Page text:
Today I’m catching up with some recent reports from Pew Internet and American Life. One of the most recent focuses on “geosocial” applications and it offered some not surprising statistics on who is using services like FourSquare or Gowalla. The report finds “that 4% of online adults use a service such as Foursquare or Gowalla that allows them to share their location with friends and to find others who are nearby. On any given day, 1% of internet users are using these services.”
Read the full report here: http://www.pewinternet.org/~/media//Files/Reports/2010/PIP-Location%20based%20services.pdf
Take your plan to offer a free mug or tote bag to whoever becomes mayor of your library to an administrator who has read this report and you may get a flat out “No.” Before you do, consider these ideas as part of your proposal:
It’s too early to gauge impact. Ed Baig of USA Today asked Lee Rainie at Pew about the low numbers and Rainie replied: “The overall number of users of location services is likely to grow over time as new services emerge, as 'networking effects' take hold when more and more people see their friends adopting them, as businesses tie location awareness to bargains and other customer experiences, and as people become more comfortable with what location awareness might bring to them.”
It’s good to have an understanding. Some TechSource readers may never want to check in at the coffee place or the local Whole Foods or anywhere. Others may be experimenting or at least checking out what some libraries have done with geosocial engagement. Just like any of the “things” in the Learning 2.0/23 Things program, having an understanding of an emerging technology prepares us for the next thing and the next and so on.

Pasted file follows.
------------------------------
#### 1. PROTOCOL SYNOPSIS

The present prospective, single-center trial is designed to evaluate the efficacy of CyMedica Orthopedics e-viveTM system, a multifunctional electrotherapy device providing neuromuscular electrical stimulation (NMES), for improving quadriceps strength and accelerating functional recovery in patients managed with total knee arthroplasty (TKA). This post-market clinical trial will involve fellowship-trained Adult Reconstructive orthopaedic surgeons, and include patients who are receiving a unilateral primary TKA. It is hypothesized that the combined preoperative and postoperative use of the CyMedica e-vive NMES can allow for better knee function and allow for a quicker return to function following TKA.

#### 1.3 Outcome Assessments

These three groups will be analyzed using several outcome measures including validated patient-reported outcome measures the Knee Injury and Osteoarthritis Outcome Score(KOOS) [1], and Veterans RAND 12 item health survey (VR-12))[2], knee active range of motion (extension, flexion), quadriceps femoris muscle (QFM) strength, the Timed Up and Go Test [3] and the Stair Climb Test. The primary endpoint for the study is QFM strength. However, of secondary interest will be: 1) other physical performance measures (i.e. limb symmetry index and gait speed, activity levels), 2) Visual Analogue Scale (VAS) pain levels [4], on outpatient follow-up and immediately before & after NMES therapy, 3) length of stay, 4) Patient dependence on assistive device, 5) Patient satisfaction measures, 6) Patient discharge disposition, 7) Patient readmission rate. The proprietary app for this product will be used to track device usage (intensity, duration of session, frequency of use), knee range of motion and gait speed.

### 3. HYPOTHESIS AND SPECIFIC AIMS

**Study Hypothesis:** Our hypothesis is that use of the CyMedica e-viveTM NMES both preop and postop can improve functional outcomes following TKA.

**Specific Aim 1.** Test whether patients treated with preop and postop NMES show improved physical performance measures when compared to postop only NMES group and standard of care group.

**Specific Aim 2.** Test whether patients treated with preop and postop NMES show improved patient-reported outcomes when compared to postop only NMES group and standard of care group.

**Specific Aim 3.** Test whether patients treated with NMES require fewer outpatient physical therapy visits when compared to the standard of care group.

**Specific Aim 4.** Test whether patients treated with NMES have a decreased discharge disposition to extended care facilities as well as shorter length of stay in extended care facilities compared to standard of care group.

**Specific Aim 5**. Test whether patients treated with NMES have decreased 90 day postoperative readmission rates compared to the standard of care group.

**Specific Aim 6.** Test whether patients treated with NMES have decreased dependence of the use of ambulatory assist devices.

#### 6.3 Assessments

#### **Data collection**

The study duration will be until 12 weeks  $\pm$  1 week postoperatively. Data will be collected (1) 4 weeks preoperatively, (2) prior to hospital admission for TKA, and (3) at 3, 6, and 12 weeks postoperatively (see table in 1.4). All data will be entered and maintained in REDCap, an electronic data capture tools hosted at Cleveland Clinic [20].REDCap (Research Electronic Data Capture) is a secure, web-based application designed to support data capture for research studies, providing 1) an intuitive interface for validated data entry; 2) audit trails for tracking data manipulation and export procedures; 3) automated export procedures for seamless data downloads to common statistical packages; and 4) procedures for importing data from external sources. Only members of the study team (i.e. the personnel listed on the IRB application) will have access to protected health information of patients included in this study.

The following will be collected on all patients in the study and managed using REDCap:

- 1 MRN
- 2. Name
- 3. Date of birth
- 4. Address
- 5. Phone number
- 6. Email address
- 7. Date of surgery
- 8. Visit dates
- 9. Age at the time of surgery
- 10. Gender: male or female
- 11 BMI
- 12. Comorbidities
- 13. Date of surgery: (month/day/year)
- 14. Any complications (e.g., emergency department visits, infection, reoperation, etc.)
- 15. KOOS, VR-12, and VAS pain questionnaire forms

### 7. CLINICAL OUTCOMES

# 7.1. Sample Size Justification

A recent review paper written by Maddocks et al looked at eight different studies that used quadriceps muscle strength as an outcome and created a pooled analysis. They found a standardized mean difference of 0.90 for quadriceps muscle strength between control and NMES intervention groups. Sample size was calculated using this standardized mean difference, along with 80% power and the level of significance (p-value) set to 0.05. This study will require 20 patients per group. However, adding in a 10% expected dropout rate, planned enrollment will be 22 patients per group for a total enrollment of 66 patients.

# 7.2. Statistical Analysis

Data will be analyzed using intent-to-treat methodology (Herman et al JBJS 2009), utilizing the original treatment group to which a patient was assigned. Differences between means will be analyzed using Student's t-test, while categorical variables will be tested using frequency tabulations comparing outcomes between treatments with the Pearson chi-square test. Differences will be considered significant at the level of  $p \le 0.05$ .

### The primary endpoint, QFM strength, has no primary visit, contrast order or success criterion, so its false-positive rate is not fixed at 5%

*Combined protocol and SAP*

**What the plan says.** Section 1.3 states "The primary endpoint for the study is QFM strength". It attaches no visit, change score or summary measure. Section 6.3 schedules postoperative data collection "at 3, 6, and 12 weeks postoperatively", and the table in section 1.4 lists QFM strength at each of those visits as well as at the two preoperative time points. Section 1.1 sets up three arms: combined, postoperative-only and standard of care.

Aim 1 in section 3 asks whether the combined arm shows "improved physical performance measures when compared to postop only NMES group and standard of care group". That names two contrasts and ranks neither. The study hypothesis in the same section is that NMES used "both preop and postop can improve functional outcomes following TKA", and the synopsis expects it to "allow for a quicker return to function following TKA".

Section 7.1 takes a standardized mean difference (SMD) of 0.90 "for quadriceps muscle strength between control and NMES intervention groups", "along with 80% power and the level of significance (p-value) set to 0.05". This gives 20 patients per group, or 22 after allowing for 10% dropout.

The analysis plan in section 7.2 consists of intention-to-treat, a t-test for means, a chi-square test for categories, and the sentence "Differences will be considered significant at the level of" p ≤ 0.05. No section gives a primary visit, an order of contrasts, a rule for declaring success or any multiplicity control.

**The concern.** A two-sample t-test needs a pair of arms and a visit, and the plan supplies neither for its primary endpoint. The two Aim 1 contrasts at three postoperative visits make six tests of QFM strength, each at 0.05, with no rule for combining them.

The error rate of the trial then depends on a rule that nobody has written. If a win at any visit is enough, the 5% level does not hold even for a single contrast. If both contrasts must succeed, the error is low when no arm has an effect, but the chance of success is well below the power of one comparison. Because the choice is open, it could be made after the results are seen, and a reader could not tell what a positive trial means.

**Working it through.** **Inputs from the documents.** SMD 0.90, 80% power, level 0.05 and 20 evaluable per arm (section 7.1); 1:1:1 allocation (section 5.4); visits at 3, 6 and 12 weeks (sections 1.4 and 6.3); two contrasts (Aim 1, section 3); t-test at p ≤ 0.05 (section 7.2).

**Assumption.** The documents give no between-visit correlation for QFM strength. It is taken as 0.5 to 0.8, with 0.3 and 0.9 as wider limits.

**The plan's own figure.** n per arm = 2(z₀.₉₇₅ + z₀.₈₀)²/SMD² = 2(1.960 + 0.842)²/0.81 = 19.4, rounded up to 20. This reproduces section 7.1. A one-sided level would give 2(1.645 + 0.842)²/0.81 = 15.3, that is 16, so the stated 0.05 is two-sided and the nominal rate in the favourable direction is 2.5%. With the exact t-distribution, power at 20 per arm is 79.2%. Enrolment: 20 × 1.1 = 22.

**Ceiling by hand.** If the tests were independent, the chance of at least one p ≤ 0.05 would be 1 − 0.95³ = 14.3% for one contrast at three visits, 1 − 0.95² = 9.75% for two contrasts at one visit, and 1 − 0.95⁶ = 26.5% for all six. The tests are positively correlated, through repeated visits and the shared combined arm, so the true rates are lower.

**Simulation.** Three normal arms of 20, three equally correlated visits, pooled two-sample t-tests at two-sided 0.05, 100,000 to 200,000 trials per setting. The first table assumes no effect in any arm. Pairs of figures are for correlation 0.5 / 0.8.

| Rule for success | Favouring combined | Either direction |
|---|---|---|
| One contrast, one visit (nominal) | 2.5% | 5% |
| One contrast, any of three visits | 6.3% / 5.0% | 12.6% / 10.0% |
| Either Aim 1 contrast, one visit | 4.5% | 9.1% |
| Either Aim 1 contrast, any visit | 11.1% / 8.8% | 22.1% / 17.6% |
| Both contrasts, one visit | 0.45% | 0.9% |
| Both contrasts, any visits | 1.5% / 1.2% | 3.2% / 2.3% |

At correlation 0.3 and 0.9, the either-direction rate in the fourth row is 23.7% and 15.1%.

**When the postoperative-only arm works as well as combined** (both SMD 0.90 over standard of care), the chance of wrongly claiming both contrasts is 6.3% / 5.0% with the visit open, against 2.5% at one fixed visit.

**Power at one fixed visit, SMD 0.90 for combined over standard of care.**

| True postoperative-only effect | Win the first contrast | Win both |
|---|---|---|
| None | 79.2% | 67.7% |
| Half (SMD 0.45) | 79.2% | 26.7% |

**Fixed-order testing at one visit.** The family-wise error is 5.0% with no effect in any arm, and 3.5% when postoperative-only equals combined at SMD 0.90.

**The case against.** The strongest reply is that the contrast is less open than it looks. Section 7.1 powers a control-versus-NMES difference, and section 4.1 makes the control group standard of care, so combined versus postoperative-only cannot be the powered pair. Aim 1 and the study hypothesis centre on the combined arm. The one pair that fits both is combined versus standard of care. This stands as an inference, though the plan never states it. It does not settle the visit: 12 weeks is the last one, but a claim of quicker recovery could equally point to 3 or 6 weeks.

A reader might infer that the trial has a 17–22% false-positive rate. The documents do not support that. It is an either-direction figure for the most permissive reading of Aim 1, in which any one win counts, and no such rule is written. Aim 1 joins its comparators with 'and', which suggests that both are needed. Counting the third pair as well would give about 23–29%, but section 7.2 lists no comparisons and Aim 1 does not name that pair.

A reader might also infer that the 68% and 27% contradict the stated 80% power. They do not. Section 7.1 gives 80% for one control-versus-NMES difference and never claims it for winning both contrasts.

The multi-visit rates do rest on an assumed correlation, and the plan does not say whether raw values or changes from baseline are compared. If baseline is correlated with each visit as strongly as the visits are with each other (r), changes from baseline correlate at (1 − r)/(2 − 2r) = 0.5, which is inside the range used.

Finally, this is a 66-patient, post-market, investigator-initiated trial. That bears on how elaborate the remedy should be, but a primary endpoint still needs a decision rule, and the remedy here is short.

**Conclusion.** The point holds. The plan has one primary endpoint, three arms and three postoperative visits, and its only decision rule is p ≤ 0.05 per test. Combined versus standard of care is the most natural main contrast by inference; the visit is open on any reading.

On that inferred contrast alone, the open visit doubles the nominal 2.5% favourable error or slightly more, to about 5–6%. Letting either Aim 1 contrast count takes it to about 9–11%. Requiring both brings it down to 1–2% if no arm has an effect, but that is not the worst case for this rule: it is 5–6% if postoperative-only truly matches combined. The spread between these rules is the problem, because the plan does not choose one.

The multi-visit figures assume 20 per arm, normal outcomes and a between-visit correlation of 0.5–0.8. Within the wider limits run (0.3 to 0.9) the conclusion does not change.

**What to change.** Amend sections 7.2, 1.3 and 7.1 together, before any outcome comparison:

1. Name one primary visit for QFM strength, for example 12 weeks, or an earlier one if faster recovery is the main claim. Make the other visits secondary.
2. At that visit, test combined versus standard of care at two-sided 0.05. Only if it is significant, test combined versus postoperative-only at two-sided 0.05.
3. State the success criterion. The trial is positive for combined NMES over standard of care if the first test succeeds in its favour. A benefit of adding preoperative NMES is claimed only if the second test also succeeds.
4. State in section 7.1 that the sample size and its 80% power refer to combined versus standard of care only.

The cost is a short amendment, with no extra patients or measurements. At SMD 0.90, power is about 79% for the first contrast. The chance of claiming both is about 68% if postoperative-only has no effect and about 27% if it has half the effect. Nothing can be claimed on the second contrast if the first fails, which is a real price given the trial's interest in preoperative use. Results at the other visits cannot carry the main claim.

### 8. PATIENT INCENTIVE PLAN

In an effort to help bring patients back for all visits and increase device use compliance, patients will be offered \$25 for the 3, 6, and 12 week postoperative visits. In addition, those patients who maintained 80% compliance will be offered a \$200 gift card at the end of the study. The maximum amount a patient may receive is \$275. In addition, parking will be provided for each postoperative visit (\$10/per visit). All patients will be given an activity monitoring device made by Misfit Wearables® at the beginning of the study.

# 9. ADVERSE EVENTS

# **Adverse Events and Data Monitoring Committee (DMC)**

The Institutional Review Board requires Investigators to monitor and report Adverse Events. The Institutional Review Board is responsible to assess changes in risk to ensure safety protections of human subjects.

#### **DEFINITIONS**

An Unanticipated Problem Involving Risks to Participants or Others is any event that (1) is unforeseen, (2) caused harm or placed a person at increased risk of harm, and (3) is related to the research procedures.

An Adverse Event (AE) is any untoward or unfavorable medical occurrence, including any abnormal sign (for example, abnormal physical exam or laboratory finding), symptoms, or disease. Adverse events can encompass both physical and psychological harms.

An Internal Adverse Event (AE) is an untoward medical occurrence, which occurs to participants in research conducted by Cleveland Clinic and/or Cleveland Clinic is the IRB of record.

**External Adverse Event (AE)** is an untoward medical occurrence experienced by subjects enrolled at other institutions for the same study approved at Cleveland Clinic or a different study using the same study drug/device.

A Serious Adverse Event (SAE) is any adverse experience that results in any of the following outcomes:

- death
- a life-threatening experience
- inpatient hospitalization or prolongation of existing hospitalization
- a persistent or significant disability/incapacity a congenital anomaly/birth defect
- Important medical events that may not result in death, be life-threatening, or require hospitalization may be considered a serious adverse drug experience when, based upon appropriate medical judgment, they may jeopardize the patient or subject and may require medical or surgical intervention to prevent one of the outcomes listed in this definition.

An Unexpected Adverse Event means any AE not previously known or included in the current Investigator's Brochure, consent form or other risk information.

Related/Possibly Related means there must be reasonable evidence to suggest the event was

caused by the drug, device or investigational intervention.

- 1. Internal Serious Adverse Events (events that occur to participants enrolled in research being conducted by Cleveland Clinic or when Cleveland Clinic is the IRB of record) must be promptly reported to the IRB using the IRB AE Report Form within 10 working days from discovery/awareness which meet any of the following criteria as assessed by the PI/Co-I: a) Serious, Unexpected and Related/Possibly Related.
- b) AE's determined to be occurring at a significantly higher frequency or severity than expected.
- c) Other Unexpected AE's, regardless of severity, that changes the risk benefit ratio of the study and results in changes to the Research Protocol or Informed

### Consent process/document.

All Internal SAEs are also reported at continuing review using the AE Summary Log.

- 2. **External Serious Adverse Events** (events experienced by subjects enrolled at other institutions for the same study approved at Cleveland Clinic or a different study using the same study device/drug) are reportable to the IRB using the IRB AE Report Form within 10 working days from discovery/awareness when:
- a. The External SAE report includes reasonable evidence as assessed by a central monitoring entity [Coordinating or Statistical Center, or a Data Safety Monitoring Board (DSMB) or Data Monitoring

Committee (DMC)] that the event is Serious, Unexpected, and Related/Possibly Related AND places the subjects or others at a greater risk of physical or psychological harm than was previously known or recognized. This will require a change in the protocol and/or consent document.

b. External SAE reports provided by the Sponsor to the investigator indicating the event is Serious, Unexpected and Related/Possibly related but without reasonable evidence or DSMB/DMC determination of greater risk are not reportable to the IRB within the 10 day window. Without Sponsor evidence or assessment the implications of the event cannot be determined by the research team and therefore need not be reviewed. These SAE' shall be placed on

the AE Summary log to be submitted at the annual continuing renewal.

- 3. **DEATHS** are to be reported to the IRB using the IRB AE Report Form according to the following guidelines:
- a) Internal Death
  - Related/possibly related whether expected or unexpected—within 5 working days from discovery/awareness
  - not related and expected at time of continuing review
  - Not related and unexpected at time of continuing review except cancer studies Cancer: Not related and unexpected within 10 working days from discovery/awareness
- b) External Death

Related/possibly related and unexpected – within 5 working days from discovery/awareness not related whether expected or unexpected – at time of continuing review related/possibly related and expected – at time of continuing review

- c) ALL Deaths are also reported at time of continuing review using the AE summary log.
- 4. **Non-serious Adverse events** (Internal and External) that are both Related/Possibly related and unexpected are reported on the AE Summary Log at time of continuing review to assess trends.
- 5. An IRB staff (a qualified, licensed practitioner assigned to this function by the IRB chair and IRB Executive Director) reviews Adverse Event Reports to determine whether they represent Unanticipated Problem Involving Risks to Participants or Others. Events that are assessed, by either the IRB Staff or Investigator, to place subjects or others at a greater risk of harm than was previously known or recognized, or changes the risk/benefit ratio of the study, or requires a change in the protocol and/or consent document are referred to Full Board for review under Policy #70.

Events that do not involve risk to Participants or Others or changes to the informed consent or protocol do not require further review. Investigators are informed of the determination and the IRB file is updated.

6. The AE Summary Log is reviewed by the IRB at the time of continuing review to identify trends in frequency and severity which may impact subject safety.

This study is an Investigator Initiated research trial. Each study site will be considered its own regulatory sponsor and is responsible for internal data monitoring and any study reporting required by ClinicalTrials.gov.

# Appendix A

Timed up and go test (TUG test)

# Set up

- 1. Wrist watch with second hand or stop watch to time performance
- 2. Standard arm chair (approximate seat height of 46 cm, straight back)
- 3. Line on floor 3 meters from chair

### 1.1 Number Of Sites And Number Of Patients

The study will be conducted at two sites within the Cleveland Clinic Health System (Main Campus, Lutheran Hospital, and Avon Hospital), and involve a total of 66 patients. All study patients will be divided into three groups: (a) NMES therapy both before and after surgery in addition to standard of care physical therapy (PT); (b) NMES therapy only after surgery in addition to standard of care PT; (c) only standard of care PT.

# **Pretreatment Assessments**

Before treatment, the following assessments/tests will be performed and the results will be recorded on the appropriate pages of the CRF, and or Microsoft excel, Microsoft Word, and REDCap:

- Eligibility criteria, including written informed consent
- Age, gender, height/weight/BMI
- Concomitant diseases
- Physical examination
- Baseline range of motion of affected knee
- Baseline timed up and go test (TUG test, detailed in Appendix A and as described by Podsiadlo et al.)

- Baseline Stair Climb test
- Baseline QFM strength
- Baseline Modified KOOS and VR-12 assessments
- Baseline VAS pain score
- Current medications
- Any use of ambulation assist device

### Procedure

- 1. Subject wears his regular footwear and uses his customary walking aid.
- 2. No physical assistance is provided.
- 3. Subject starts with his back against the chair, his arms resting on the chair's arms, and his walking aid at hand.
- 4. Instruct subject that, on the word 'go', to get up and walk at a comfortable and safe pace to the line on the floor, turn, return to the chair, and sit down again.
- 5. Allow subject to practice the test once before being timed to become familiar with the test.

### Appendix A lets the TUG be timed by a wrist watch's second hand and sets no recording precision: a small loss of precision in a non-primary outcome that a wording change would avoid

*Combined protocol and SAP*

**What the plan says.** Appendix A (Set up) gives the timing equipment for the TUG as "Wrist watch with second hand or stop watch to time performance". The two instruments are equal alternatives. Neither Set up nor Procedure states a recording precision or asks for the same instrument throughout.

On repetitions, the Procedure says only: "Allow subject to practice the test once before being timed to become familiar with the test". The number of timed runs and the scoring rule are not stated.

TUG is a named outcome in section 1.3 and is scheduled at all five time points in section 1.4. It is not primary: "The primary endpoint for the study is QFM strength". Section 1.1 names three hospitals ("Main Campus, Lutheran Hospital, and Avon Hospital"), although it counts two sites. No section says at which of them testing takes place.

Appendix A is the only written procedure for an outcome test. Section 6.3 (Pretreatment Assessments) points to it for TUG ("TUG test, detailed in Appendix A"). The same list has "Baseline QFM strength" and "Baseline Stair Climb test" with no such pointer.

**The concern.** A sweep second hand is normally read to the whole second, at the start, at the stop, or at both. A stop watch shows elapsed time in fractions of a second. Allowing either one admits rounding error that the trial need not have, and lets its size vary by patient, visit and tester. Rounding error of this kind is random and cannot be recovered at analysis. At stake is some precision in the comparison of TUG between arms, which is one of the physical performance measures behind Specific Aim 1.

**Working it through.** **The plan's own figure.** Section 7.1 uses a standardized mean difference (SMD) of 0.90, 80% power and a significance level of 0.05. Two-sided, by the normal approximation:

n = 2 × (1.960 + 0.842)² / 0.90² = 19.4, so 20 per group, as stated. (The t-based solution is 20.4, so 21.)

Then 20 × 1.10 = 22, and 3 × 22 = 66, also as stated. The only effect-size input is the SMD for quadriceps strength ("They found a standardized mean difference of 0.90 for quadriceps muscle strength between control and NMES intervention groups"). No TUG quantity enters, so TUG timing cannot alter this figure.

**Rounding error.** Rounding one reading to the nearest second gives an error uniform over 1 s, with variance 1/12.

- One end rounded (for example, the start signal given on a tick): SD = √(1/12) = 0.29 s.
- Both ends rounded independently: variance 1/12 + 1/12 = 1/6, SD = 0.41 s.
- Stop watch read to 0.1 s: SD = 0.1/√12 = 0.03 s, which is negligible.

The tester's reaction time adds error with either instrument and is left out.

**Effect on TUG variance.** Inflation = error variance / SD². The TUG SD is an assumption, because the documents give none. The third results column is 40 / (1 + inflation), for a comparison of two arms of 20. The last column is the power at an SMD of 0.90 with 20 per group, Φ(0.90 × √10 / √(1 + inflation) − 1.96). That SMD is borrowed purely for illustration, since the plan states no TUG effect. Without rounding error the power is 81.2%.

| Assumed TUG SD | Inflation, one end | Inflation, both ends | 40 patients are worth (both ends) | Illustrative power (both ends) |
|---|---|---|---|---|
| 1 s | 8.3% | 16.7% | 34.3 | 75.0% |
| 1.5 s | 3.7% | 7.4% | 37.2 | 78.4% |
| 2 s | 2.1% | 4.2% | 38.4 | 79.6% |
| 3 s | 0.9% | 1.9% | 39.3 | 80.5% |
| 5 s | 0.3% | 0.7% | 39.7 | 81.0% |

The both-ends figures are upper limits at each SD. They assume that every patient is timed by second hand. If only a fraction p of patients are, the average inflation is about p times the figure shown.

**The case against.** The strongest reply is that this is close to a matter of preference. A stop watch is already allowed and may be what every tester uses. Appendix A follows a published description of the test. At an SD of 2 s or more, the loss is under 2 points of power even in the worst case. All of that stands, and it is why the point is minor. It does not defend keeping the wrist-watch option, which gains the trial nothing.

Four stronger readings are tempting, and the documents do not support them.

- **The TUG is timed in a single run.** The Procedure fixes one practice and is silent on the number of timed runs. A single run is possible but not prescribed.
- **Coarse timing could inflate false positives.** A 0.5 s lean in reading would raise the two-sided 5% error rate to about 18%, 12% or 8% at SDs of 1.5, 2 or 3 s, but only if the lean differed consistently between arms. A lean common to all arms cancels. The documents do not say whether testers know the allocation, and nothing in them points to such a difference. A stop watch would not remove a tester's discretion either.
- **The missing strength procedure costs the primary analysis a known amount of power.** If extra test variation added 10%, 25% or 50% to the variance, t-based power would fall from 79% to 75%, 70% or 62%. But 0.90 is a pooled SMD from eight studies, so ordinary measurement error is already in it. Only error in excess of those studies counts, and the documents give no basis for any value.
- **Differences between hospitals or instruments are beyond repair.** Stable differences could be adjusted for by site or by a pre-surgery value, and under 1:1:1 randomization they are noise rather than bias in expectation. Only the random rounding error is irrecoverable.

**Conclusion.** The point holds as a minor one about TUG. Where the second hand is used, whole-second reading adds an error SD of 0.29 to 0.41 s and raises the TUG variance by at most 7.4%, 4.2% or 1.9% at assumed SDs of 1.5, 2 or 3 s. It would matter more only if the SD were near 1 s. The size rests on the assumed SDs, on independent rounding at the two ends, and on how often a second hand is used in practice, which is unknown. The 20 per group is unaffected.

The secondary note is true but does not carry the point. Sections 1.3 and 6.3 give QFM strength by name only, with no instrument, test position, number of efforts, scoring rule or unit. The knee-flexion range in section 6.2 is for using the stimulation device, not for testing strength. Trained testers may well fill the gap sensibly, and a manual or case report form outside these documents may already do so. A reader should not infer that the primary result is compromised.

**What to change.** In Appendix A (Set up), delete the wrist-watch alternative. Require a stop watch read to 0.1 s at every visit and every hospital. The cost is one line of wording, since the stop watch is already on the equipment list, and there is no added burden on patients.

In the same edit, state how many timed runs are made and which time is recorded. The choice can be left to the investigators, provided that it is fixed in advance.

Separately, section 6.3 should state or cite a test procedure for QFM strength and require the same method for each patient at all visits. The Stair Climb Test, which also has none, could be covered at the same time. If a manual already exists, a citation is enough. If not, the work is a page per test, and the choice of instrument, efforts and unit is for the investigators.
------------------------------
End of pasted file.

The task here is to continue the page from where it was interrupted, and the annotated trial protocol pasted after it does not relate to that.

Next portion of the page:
What might the future hold? This is where it gets very interesting for me. In recent presentations, I’ve riffed on what may come from the popularity of geosocial services paired with location aware devices. Consider these possible roles for future library professionals in these information environments:
Geo-spatial Curation and Stewardship: Who is better equipped to curate and take care of historical information linked to specific geographic locations but the local history librarians? Or who might best oversee the QR code/hyperlinked data tour of sites around town, the campus or corporate headquarters. A librarian well-versed in mobile applications and the information architecture fits the bill nicely - maybe paired with museum/historical society staff in some cases.
Embedded Local Experts: Still working my brain around this one but is it too far out to imagine a time that I might be able to link up with a local expert via a geo-social twitter like app and ask a question? I just toured the wonderful Frank Lloyd Wright Meyer May House in Grand Rapids, Michigan. What if a Wright expert was connected to the site somehow, ready to offer up tidbits and answers via mobile devices during certain hours?
What else do you see in the future for geosocial applications and the work we do?